Women who have their periods regularly and have not experienced any clear issues with their cycle, might not expect to run into problems getting pregnant or having miscarriages.

What are luteal phase defects and how do they affect fertility?

Women who have their periods regularly and have not experienced any clear issues with their cycle, might not expect to run into problems getting pregnant or having miscarriages.


Unfortunately, we know all too well that this is not always the case. If you are having trouble with pregnancy despite regular periods, something called luteal phase defects (LPD) might be the cause.


This condition affects the levels of progesterone that women produce during their menstrual cycle. But what exactly is LPD and how does it affect fertility?


What does a normal cycle look like?

A normal menstrual cycle begins with the Follicular Phase on the first day of bleeding and lasts about two weeks. During this phase, a follicle-stimulating hormone (FSH) is released to help the eggs in the ovaries develop.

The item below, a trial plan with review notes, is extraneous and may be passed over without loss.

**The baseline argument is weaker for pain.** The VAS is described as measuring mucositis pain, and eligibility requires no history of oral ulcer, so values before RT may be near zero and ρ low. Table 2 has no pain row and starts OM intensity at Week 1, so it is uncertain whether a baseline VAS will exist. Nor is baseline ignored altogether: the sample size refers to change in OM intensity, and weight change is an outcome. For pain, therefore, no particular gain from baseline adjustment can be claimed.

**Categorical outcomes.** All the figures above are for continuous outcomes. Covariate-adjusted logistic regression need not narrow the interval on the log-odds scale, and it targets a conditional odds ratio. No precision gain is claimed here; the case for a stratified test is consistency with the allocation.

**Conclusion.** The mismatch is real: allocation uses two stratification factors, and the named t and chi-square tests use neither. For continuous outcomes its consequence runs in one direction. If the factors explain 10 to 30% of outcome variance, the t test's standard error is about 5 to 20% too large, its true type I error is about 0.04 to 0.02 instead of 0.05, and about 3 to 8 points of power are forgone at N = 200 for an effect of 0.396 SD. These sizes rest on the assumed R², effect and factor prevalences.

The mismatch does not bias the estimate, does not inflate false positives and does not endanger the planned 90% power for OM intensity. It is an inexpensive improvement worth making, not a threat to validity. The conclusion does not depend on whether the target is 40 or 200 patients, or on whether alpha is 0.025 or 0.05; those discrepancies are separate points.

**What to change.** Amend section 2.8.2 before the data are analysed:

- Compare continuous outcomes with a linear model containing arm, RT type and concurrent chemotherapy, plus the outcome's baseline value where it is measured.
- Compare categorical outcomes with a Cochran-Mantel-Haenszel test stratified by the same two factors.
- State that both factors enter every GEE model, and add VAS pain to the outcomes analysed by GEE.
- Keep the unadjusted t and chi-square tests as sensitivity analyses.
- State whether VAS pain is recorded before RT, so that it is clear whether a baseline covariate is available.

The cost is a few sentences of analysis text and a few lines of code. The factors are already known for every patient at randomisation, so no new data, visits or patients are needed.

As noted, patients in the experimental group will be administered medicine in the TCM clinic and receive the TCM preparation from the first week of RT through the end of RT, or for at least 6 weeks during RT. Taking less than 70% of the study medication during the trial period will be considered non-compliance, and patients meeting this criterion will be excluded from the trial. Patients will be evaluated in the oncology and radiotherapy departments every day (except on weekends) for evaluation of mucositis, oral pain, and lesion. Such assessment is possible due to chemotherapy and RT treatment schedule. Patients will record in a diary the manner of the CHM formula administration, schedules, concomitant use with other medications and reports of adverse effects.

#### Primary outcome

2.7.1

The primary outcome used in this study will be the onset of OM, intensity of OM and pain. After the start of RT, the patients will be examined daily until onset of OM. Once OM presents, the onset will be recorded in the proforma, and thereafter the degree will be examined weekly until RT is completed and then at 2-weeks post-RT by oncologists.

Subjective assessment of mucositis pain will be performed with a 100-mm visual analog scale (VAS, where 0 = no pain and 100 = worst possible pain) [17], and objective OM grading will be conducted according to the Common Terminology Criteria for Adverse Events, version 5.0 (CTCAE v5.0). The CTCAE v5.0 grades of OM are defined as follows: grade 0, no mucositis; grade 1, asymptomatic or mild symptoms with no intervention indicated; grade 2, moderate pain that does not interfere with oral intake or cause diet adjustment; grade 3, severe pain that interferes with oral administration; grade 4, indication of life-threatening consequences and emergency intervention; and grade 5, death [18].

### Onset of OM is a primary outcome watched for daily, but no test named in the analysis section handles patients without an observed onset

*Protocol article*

Estrogen is also produced during this phase so the uterine lining can also develop, essentially preparing your body to house an egg.


Once the Follicular Phase is completed, you will enter the Ovulation phase. Ovulation occurs when you have produced the maximum amount of estrogen your body needs to release the most mature egg.


The ovulation phase usually lasts between 12-24 hours, but you can still become pregnant a few days before or after ovulation.


Once the egg is released during ovulation, the follicles begin to release a hormone called progesterone. Progesterone is very important for the fertilized egg to successfully implant in the uterus and begin to grow.


This is also known as the Luteal Phase, which usually lasts between 12-16 days.


If the body has produced an adequate amount of cervical fluid during the first three phases, and the sperm is successfully carried to the fallopian tubes, the egg should become fertilized, also known as the moment of conception!


If the egg is not fertilized, the cycle will begin again.


What is luteal phase deficiency?

Luteal phase deficiency (LPD) is a condition in which during the Luteal Phase, women do not produce enough progesterone for the egg to either implant or for an embryo to grow.


LPD was first recognized in 1949 as a potential cause of infertility. Although more than 70 years have since passed, a full understanding of the cause and diagnosis of LPD has still not been reached.


In fact, as of 2012, the American Society for Reproductive Medicine states that a direct link between LPD and infertility has yet to be proven.


However, other research claims to reveal information that does link LPD and infertility.